As an outsider, I can’t really assess which publishers that I think are small meet these criteria, but I suggest we be flexible as SPN is. For example, Text Publishing is a member but I’d be surprised if they fully meet these criteria. Most of SPN’s members probably do, though – so I suggest their membership could form the basis of our discussion here.
Now, the trickier question: how do we define “the interesting books”? For me, and I’d guess Sara Dowse, this would mean books that innovate, that take risks and break existing moulds, either in terms of style, form or subject matter, or that are by writers who aren’t from the mainstream culture.
So, let’s look at who’s publishing what? If we look at authors shortlisted for Australia’s best-known literary prizes in recent years, we see a mix of those published by the big publishers like Penguin (Tim Winton and Fiona McFarlane), Random House (Richard Flanagan and Evie Wyld), and Picador (Hannah Kent), and those by small publishers like Giramondo (Alexis Wright), Text (Cory Taylor) and Scribe (Cate Kennedy).
What about smaller prizes? Readings bookshop has created a new award called the Readings New Australian Writing Award. It’s for “an Australian author’s first or second book of fiction, and recognises exciting and exceptional new literary talent”. I’m going to assume that “exciting” implies “interesting” by our definition. The shortlist comprises six books by the following publishers: Giramondo (2), Hachette, Penguin (2, if we included Hamish Hamilton), and Allen & Unwin (a large but independent publisher). Again, there’s a mix.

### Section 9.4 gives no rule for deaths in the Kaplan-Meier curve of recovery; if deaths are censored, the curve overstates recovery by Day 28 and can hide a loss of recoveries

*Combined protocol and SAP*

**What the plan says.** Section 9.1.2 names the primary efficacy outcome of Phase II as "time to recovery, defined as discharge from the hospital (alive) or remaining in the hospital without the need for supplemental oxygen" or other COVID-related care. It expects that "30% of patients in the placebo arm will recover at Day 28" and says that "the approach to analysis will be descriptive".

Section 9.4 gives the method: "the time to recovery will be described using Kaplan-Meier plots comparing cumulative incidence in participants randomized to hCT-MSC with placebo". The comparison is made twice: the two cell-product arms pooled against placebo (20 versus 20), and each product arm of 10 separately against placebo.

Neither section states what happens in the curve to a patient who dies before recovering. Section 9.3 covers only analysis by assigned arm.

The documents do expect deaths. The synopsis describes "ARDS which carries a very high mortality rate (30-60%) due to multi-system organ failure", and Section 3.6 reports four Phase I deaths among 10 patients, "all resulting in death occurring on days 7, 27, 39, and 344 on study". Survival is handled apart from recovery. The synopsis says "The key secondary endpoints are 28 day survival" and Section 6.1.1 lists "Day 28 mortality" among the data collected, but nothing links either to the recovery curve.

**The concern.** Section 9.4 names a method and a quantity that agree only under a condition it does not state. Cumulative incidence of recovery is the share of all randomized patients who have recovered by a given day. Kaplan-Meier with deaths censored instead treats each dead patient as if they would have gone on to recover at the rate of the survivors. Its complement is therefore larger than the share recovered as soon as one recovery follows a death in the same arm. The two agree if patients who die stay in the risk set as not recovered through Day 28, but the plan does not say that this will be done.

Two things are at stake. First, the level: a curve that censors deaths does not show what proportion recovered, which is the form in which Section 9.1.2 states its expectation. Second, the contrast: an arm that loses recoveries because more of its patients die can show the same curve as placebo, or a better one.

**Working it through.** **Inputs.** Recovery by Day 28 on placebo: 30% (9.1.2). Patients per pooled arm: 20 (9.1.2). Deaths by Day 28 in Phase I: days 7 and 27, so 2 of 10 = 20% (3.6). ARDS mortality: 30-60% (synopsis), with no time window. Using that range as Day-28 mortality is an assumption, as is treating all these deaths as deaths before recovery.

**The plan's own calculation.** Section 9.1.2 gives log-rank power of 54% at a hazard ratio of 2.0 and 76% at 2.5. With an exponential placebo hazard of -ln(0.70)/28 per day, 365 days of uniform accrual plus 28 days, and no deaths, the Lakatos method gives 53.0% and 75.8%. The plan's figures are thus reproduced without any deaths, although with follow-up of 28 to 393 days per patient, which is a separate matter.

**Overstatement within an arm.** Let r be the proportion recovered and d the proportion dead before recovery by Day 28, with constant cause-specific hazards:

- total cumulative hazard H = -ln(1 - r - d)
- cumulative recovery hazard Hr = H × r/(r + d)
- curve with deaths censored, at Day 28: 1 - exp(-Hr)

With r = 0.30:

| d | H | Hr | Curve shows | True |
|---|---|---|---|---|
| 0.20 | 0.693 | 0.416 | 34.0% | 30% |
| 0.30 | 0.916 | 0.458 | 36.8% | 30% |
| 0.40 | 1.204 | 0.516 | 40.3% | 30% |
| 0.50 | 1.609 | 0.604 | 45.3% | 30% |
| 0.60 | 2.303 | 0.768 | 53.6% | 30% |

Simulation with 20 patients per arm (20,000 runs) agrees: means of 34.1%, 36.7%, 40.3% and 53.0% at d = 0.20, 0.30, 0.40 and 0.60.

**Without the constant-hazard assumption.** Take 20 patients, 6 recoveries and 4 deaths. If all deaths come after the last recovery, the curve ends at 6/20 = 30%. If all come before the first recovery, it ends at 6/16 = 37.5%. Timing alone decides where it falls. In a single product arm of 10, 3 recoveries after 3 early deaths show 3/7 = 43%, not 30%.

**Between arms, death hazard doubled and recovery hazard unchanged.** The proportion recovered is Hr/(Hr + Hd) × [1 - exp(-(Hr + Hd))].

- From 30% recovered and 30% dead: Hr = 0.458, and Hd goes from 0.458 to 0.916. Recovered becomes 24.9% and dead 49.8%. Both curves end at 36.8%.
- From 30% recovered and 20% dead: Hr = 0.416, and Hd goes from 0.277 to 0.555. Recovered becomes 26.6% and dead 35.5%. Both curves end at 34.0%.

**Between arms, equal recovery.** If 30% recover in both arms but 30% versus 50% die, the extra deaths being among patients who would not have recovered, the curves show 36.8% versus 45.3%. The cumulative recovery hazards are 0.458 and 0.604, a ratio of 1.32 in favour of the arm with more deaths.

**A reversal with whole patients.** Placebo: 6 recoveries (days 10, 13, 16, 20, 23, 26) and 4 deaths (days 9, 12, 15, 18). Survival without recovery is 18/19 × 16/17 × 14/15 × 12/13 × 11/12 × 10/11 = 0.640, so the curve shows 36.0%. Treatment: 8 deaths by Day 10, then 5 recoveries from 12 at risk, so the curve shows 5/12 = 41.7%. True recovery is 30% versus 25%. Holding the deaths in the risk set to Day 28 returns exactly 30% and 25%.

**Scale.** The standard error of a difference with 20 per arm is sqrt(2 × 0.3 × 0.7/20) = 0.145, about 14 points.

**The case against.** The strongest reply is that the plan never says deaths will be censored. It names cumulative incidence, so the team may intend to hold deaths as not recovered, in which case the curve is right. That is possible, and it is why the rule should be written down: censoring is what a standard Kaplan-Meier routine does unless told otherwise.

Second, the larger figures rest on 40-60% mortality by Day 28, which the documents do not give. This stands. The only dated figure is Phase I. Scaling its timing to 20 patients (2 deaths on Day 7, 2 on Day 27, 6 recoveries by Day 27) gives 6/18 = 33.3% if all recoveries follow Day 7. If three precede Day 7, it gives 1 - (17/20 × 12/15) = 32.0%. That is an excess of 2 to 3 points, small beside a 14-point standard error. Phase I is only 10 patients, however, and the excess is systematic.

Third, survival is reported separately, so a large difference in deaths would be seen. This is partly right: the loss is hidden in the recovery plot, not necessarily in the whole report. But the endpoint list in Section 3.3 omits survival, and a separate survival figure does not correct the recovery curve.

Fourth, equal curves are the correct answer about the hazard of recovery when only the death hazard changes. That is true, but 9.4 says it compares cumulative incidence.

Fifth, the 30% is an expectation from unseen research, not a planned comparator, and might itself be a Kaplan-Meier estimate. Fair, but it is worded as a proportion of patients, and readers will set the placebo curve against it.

But prizes aren’t necessarily the arbiter of “interesting” (particularly, if we use my definition above). Nonetheless, Alexis Wright’s Carpentaria won the Miles Franklin and must surely be described as interesting with its unique, slippery and exciting evocation of indigenous reality. It was published by small publisher Giramondo. If you look at Giramondo’s website, you will see a catalogue of what they call “innovative new fiction”, including by well-established and well-regarded writers, like novelists Gerald Murnane and Brian Castro. Murnane and Castro are not known for being “easy”, but they are interesting! You will also see novels, poetry and short story collections by newer writers like Maria Takolander (also published by Text), Alice Melike Ülgezer, Michael Mohammed Ahmad.